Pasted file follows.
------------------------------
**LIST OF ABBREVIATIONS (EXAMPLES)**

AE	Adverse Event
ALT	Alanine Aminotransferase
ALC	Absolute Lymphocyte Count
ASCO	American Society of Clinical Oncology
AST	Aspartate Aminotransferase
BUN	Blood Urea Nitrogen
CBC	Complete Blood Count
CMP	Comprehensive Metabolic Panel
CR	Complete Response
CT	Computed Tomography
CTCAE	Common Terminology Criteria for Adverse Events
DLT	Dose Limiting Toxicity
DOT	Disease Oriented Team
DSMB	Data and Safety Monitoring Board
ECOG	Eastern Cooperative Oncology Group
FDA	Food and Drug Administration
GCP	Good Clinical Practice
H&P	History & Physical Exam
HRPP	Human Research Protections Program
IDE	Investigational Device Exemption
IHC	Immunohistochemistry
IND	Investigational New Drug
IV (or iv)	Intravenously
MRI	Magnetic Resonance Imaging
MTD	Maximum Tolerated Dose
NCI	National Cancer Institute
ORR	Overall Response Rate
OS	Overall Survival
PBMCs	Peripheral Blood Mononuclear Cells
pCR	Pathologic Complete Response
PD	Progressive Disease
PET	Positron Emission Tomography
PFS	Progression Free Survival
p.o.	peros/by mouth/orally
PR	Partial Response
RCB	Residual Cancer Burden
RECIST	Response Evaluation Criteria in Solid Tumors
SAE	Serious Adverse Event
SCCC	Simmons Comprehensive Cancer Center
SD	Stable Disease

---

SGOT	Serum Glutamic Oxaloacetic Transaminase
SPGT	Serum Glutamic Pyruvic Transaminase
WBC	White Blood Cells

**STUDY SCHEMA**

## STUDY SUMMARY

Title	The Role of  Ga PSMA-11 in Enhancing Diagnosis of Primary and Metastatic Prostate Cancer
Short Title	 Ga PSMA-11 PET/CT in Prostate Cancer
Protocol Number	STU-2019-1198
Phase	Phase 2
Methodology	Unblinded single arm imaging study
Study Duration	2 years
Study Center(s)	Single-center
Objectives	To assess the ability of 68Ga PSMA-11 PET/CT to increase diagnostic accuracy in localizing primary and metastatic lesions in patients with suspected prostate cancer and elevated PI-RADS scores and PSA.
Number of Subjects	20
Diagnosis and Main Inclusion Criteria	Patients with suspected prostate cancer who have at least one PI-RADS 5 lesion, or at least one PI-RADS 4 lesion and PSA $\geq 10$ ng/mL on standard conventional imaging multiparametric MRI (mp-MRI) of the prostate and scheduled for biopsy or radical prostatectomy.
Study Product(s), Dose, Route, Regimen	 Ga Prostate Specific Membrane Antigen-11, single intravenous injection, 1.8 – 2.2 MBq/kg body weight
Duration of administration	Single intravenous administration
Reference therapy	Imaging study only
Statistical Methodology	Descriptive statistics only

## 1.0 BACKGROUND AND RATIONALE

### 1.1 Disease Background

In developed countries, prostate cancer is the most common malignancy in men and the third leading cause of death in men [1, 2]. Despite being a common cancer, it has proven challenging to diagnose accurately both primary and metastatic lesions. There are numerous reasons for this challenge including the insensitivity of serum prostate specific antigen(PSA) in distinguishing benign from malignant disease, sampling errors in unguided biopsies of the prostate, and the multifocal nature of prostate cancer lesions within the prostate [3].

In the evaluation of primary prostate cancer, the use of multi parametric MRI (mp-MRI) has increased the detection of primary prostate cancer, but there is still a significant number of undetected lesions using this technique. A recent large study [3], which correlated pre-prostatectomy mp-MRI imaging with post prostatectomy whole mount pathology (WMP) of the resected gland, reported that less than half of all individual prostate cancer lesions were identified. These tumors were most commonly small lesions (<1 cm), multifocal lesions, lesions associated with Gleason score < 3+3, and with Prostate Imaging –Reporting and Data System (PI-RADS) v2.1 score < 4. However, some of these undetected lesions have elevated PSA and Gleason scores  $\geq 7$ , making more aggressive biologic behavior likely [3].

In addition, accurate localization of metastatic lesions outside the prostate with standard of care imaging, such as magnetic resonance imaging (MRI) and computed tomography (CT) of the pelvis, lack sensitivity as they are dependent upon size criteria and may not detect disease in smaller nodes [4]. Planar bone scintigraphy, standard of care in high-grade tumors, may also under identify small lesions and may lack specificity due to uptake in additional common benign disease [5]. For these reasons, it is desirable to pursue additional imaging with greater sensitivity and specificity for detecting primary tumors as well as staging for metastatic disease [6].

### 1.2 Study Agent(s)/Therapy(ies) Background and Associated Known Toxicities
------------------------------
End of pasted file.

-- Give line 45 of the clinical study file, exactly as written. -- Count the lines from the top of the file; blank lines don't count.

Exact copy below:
WBC	White Blood Cells